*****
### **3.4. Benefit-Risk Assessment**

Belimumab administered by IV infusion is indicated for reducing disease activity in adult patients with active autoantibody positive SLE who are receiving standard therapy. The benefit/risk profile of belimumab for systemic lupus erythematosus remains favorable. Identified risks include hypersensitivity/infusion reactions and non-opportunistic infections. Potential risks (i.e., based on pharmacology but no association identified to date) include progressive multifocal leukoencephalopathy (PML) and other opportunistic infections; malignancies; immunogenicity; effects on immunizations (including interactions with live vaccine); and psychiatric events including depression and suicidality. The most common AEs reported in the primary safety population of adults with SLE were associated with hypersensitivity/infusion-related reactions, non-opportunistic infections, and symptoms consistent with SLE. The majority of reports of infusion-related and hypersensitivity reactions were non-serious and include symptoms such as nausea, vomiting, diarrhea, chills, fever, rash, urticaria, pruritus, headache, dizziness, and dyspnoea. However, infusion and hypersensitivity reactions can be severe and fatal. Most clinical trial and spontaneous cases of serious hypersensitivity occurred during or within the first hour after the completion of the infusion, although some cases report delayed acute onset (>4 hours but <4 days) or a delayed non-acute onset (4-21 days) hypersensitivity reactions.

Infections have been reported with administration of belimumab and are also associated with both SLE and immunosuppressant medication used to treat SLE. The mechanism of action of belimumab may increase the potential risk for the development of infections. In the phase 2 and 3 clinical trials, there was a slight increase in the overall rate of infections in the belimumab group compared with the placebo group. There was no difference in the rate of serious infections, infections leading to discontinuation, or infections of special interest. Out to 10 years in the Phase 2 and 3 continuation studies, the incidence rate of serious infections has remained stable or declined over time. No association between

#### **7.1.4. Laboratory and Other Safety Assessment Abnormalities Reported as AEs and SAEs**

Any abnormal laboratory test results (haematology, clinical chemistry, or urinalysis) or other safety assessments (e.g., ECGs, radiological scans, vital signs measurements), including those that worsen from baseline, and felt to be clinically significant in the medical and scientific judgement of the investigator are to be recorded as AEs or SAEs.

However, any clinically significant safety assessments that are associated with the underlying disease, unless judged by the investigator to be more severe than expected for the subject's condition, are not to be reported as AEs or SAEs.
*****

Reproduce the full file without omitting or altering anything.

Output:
### **3.4. Benefit-Risk Assessment**

Belimumab administered by IV infusion is indicated for reducing disease activity in adult patients with active autoantibody positive SLE who are receiving standard therapy. The benefit/risk profile of belimumab for systemic lupus erythematosus remains favorable. Identified risks include hypersensitivity/infusion reactions and non-opportunistic infections. Potential risks (i.e., based on pharmacology but no association identified to date) include progressive multifocal leukoencephalopathy (PML) and other opportunistic infections; malignancies; immunogenicity; effects on immunizations (including interactions with live vaccine); and psychiatric events including depression and suicidality. The most common AEs reported in the primary safety population of adults with SLE were associated with hypersensitivity/infusion-related reactions, non-opportunistic infections, and symptoms consistent with SLE. The majority of reports of infusion-related and hypersensitivity reactions were non-serious and include symptoms such as nausea, vomiting, diarrhea, chills, fever, rash, urticaria, pruritus, headache, dizziness, and dyspnoea. However, infusion and hypersensitivity reactions can be severe and fatal. Most clinical trial and spontaneous cases of serious hypersensitivity occurred during or within the first hour after the completion of the infusion, although some cases report delayed acute onset (>4 hours but <4 days) or a delayed non-acute onset (4-21 days) hypersensitivity reactions.

Infections have been reported with administration of belimumab and are also associated with both SLE and immunosuppressant medication used to treat SLE. The mechanism of action of belimumab may increase the potential risk for the development of infections. In the phase 2 and 3 clinical trials, there was a slight increase in the overall rate of infections in the belimumab group compared with the placebo group. There was no difference in the rate of serious infections, infections leading to discontinuation, or infections of special interest. Out to 10 years in the Phase 2 and 3 continuation studies, the incidence rate of serious infections has remained stable or declined over time. No association between

#### **7.1.4. Laboratory and Other Safety Assessment Abnormalities Reported as AEs and SAEs**

Any abnormal laboratory test results (haematology, clinical chemistry, or urinalysis) or other safety assessments (e.g., ECGs, radiological scans, vital signs measurements), including those that worsen from baseline, and felt to be clinically significant in the medical and scientific judgement of the investigator are to be recorded as AEs or SAEs.

However, any clinically significant safety assessments that are associated with the underlying disease, unless judged by the investigator to be more severe than expected for the subject's condition, are not to be reported as AEs or SAEs.